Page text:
Pilot Study of Mycophenolate Mofetil in Congenital Uropathies
Congenital or hereditary structural anomalies of the genitourinary tract account for approximately half of all cases of end stage renal disease in the pediatric population. Despite optimal medical management, when the GFR falls below 50 ml/min/1.73 M2, nearly 40% of affected children will require dialysis or a renal transplant within 2 years. At present, there is no specific treatment for patients with congenital uropathies that can retard the progressive loss of kidney function and forestall the need for renal replacement therapy.
There is evidence in experimental animals and in patients with chronic renal failure (CRF) that immunoeffector mechanisms are activated within the renal parenchyma. Infiltration of the kidney by macrophages, monocytes, and lymphocytes, activation of renal tubular epithelial cells, and release of pro-inflammatory cytokines result in fibrosis and irreversible organ damage.
Mycophenolate mofetil (MMF) is a new immunosuppressive agent that is used to prevent acute rejection in kidney transplant recipients. It attenuates renal damage in the remnant kidney model of CRF in which there is no primary immunological injury. Therefore, this pilot study is designed to test the hypothesis that immunosuppressive treatment with MMF in children with structural causes of CRF will be safely tolerated and that this therapy will retard progressive decline in renal function.
Patients with congenital uropathy, 3-16 years of age and with a GFR less than 50 ml/ml/1.73 M2, will be treated with MMF for 24 months. The two primary endpoints are: (1) safety and tolerance of the drug; and (2) need for dialysis or kidney transplantation. It is anticipated that the MMF will be free of significant toxicity and that administration of the drug will reduce the frequency of progression to end stage renal disease from 38% to 19%. Patients will be followed at 3-month intervals and they will undergo serial assessment of proteinuria, estimated GFR and iothalamate clearance, urinary cytokine excretion, urine flow cytometry, and immunologic testing.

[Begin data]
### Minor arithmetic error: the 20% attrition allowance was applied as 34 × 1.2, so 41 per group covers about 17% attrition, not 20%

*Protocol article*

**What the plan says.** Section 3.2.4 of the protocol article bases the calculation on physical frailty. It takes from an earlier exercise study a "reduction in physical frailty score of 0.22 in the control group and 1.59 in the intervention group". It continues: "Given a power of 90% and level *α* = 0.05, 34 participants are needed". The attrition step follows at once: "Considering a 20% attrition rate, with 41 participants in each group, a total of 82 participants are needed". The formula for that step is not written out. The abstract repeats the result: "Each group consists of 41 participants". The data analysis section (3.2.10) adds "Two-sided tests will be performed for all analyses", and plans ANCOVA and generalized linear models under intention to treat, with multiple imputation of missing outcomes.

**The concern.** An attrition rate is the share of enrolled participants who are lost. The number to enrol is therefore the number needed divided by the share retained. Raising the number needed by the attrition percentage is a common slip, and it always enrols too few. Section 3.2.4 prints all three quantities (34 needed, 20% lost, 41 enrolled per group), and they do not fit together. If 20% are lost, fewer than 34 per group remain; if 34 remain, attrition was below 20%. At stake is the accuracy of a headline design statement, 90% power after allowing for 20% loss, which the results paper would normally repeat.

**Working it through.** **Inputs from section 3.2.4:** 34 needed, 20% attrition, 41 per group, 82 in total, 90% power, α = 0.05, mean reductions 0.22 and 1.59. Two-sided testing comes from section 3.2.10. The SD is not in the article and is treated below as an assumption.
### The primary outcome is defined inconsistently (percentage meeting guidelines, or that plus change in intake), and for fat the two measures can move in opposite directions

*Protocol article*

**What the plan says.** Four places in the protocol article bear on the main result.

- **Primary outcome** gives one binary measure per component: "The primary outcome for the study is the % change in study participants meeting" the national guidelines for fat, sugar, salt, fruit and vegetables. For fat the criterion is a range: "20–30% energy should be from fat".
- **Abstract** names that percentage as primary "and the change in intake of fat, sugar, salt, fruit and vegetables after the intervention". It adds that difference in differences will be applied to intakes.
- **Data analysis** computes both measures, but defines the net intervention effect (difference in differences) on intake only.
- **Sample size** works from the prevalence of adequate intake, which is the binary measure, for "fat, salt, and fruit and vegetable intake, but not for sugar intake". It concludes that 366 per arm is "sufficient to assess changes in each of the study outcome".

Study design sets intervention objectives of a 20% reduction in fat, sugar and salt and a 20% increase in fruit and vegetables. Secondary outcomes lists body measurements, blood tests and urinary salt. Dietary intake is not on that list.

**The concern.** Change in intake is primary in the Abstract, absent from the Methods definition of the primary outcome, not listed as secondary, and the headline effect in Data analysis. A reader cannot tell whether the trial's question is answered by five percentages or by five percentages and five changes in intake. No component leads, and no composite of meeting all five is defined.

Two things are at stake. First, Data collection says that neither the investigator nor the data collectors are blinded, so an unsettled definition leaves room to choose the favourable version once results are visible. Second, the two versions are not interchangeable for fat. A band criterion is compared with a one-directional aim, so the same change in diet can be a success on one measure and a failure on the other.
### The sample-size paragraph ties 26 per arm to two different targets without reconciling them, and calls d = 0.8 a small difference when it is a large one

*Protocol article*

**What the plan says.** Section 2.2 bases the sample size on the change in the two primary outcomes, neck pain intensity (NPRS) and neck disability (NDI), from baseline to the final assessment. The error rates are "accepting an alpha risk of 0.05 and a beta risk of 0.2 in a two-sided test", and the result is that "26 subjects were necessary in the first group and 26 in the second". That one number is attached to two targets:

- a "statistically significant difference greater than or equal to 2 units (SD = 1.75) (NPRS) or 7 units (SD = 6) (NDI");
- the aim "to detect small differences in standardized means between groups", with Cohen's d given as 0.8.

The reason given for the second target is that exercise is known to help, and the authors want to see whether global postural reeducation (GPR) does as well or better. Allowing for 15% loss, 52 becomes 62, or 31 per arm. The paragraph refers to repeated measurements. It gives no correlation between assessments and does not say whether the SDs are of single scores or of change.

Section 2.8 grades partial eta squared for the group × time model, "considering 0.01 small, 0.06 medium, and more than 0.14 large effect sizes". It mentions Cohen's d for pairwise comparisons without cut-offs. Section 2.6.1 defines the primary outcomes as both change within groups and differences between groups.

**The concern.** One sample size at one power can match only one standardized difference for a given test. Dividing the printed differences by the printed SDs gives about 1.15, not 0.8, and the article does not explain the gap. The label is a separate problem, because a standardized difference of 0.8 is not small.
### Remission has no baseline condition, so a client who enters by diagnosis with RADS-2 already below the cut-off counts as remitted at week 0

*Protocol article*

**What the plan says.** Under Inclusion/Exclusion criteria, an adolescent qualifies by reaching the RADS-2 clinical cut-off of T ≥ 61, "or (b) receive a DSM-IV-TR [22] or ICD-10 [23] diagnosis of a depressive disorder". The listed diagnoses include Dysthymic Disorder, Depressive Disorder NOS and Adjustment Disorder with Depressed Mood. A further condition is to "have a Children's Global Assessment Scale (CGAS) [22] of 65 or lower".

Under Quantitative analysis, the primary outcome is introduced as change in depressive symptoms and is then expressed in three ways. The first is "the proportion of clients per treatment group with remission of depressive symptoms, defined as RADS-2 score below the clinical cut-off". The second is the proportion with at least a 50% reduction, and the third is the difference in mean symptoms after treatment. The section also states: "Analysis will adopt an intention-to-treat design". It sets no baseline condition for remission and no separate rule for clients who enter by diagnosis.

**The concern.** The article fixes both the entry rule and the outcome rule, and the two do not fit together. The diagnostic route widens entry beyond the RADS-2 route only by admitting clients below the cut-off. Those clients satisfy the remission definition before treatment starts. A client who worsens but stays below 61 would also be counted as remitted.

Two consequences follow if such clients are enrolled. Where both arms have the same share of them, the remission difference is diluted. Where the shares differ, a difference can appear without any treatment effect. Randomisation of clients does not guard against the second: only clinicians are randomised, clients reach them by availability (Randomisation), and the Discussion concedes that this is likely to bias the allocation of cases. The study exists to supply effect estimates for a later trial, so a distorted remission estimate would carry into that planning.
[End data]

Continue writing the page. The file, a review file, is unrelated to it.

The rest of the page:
The significance of this pilot study is that it may provide evidence in support of a randomized, double-blind, placebo-controlled trial of immunological treatment of congenital structural causes of CRF in children
Congenital Urological Abnormalities
Drug: mycophenolate mofetil
|Study Design:||Allocation: Non-Randomized
Endpoint Classification: Safety/Efficacy Study
Intervention Model: Single Group Assignment
Masking: Open Label
Primary Purpose: Treatment
|Official Title:||Pilot Study of Mycophenolate Mofetil in Congenital Uropathies|
- Reduction in GFR [ Time Frame: 24 month treatment period ]
- Safety and tolerance of MMF [ Time Frame: 24 month treatment period ]
|Study Start Date:||March 2002|
|Study Completion Date:||August 2007|
Active Comparator: 1
Drug: mycophenolate mofetil
oral drug administration
Other Name: Cellcept
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|United States, New Jersey|
|Robert Wood Johnson Medical center|
|New Brunswick, New Jersey, United States, 08903-0019|
|United States, New York|
|Schneider Children's Hospital|
|New Hyde Park, New York, United States, 11040|
|Cornell Weill Medical Center|
|New York, New York, United States, 10021-4873|
|Principal Investigator:||Howard Trachtman, MD||Schneider Children's Hospital of North Shore-LIJ Health System|